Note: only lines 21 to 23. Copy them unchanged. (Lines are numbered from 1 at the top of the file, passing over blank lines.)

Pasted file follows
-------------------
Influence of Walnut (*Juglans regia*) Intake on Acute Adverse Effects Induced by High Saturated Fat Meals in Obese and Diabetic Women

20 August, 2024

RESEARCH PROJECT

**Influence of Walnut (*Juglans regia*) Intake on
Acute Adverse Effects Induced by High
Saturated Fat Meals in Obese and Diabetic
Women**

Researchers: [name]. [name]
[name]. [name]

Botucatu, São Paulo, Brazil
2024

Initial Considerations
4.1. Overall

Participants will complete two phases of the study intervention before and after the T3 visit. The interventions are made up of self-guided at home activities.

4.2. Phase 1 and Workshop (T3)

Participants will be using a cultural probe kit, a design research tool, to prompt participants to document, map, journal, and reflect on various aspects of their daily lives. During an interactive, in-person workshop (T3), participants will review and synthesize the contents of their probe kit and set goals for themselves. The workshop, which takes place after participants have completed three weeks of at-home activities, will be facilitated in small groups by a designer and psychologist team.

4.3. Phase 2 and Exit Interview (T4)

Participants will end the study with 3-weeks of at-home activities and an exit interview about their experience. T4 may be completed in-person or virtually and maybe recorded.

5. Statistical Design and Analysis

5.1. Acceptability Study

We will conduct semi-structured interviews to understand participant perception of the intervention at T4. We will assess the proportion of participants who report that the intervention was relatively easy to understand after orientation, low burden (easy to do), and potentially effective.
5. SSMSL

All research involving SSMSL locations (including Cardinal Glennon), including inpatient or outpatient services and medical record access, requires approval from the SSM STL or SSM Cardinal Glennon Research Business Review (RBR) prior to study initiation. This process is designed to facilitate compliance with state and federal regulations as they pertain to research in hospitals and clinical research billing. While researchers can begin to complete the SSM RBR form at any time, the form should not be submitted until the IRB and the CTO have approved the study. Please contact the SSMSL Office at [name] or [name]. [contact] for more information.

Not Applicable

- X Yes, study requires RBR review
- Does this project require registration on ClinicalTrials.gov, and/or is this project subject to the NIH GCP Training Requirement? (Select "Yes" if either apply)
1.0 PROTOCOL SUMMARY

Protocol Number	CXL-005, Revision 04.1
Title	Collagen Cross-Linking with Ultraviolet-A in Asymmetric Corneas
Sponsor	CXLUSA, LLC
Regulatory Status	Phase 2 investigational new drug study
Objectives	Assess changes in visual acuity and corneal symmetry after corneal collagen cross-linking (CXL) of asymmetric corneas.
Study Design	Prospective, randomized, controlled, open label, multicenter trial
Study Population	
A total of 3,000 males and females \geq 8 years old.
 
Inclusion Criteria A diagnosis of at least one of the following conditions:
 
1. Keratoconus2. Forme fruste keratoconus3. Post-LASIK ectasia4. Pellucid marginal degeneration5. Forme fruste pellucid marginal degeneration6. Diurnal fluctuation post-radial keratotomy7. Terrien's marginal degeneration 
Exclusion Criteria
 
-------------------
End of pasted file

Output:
We will conduct semi-structured interviews to understand participant perception of the intervention at T4. We will assess the proportion of participants who report that the intervention was relatively easy to understand after orientation, low burden (easy to do), and potentially effective.
5. SSMSL

All research involving SSMSL locations (including Cardinal Glennon), including inpatient or outpatient services and medical record access, requires approval from the SSM STL or SSM Cardinal Glennon Research Business Review (RBR) prior to study initiation. This process is designed to facilitate compliance with state and federal regulations as they pertain to research in hospitals and clinical research billing. While researchers can begin to complete the SSM RBR form at any time, the form should not be submitted until the IRB and the CTO have approved the study. Please contact the SSMSL Office at [name] or [name]. [contact] for more information.